The ET approach also solves another problem. Most smart phones are multi-mode and multi-band, so they must handle the higher speeds of LTE but also be compatible with older 3G modes such as WCDMA and HSPA. Furthermore, they must work over multiple bands covering from about 700 MHz to over 2700 MHz.

Typical phones cover about six or seven of those bands, meaning there usually is a single PA for each band. While a single broadband PA can be used, it is very inefficient. ET technology makes multi-mode and multi-band PAs viable.

For example, a single ET-type PA can cover from 700 to 950 MHz with an efficiency in the 50% to 60% range. Another ET PA then can be used to cover the 1400- to 2100-MHz range, and a third can cover 2300 to 2700 MHz. This greatly reduces the total number of PAs in addition to the cost, printed-circuit board (PCB) space, and overall power consumption.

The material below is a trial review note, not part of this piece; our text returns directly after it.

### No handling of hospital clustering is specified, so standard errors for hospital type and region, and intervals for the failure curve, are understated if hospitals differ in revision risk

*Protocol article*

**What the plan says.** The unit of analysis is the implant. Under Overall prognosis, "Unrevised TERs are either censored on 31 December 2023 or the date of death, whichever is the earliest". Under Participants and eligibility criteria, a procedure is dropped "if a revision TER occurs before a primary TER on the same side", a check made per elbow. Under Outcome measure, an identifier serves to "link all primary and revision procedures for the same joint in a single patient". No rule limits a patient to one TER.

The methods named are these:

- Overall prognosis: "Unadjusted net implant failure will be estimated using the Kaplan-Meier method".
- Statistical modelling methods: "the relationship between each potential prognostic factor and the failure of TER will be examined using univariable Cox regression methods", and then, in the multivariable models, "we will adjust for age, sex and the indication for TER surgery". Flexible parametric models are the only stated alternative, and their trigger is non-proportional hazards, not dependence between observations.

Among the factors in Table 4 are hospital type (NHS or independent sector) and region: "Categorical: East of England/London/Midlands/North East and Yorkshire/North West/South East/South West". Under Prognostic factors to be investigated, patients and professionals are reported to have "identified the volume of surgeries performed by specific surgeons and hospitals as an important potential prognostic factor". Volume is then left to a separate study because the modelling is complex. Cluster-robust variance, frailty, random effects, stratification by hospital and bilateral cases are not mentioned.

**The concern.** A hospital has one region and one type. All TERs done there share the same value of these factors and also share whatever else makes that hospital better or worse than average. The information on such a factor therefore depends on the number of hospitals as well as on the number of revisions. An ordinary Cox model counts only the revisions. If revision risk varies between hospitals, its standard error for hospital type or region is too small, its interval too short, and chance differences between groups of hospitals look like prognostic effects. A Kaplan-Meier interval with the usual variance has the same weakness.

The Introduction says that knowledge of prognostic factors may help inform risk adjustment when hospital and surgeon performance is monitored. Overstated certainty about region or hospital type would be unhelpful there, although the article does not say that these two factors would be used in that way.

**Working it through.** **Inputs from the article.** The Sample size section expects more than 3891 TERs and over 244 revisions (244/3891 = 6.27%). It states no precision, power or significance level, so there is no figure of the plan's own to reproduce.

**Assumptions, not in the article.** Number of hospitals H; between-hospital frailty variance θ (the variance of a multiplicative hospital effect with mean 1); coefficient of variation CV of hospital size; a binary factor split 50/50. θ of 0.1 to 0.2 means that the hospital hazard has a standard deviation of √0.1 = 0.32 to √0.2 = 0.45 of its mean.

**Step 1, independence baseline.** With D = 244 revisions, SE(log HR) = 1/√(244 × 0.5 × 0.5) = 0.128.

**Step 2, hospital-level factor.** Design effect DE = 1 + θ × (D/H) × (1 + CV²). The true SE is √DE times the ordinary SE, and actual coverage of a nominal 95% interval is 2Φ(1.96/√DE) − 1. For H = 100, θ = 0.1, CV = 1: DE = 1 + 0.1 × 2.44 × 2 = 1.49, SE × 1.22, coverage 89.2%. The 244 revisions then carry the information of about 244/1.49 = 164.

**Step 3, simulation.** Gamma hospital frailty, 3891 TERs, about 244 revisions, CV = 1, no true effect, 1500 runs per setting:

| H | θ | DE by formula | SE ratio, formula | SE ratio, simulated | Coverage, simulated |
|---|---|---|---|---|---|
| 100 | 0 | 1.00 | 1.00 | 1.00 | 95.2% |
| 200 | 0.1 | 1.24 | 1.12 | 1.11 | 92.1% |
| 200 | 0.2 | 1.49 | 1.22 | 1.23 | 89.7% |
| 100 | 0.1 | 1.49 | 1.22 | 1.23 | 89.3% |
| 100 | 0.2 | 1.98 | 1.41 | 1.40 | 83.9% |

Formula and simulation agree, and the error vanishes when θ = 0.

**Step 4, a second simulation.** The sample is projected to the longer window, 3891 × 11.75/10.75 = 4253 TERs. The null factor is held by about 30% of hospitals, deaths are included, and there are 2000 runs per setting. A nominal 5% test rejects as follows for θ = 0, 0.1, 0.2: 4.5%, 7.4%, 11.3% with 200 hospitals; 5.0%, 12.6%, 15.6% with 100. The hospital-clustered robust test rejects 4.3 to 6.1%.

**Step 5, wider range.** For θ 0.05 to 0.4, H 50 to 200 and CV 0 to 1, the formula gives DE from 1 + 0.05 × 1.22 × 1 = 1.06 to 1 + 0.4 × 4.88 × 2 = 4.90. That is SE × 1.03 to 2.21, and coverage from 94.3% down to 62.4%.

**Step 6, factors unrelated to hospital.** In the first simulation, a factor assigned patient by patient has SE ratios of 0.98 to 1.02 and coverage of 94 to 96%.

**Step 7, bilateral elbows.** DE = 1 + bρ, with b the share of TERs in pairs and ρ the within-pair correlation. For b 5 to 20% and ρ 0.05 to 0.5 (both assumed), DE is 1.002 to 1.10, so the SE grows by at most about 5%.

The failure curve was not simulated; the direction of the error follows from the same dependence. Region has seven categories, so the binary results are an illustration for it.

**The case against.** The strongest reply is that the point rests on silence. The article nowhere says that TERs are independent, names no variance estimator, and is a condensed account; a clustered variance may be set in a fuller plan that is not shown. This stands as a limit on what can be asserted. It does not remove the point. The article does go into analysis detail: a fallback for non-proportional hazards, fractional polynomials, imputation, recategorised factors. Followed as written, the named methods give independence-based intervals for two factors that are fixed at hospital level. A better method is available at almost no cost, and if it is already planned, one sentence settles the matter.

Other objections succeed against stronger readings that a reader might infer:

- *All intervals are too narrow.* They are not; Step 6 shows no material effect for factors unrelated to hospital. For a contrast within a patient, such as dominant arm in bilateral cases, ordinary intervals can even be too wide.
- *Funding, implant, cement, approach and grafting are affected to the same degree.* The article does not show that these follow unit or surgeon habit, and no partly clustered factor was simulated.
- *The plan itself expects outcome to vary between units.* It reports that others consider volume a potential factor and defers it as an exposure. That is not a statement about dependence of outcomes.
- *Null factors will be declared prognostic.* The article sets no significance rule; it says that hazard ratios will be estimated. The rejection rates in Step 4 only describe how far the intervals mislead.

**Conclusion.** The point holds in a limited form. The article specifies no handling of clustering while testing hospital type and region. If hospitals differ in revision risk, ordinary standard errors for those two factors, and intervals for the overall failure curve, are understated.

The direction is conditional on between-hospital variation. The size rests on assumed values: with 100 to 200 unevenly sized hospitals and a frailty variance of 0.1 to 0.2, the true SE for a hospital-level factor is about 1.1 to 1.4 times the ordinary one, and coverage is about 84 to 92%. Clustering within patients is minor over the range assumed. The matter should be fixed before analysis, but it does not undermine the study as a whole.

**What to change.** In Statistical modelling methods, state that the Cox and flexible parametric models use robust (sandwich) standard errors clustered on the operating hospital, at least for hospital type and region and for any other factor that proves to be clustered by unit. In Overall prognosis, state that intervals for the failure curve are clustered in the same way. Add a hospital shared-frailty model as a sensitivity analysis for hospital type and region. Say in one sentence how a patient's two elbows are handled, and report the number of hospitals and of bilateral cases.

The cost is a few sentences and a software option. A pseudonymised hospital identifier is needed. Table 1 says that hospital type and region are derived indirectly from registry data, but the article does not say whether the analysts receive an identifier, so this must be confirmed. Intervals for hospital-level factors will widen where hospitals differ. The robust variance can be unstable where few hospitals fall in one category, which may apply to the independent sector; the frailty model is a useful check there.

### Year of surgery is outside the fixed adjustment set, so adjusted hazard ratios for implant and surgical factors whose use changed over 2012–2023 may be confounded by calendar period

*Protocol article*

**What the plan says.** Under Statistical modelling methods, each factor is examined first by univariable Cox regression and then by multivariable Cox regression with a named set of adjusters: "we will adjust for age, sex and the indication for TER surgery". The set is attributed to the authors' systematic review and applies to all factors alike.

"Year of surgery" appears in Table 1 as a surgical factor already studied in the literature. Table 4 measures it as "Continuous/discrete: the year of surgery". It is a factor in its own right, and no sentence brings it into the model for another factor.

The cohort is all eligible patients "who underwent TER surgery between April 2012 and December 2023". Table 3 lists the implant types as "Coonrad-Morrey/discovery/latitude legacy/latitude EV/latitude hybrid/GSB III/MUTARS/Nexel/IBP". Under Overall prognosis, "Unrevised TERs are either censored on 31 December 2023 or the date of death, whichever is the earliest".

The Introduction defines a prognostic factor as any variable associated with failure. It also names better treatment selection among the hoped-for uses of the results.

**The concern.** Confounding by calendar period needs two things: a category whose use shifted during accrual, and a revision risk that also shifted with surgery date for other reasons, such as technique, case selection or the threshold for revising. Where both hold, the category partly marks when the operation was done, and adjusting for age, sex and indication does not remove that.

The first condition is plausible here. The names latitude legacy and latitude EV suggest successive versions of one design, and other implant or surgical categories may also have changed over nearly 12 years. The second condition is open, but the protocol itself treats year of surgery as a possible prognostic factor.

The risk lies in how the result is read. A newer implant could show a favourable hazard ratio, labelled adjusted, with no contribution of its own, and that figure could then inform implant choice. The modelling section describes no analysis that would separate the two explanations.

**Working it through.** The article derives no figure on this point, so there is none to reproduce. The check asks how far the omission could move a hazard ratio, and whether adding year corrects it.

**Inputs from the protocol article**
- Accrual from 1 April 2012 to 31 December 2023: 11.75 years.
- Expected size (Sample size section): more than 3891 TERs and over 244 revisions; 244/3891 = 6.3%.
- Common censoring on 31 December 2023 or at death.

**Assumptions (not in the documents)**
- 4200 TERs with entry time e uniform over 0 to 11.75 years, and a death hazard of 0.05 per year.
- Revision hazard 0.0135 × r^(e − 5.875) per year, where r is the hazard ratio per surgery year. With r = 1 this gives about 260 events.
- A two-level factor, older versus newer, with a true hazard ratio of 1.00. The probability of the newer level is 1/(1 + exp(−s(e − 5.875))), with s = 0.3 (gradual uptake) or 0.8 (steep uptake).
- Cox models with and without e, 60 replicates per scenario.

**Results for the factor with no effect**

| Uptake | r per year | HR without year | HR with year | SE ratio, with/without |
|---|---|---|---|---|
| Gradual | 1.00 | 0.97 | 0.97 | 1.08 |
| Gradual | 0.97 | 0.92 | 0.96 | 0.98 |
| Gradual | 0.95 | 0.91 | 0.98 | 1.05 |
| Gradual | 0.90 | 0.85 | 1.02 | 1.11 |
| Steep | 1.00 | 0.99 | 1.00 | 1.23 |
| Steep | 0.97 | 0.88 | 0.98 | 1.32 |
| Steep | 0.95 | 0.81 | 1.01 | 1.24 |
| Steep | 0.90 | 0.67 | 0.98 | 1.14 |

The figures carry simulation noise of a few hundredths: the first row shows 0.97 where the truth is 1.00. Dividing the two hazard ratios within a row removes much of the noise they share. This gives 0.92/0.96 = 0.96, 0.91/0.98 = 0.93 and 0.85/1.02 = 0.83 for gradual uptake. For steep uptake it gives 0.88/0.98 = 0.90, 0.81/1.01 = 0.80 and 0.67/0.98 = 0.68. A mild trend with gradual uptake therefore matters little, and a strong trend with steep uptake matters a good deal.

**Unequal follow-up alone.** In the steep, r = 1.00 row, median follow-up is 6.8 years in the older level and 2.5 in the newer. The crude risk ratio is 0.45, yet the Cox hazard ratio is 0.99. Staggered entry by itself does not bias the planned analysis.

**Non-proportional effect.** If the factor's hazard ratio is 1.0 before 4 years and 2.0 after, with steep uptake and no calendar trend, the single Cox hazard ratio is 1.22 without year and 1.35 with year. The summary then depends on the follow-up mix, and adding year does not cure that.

Envelope tracking also helps deal with high voltage standing wave ratios (VSWR) resulting from the antenna detuning common in handsets. Poorly matched and greatly detuned antennas can produce SWR values as much as 20:1. Most PAs can’t deal with this range, even with variable tuning networks. High VSWR leads to a greatly increased error vector magnitude (EVM), which results in lower speeds or dropped calls. ET PAs deliver consistent saturated operation, keeping the EVM low even with higher VSWR.

Also, envelope tracking will allow the use of CMOS PAs in handsets. CMOS PAs are less expensive than the typical gallium-arsenide (GaAs) PAs used today. They work well in GSM and Wi-Fi applications, but their compression characteristics make them less desirable in HSPA and LTE applications.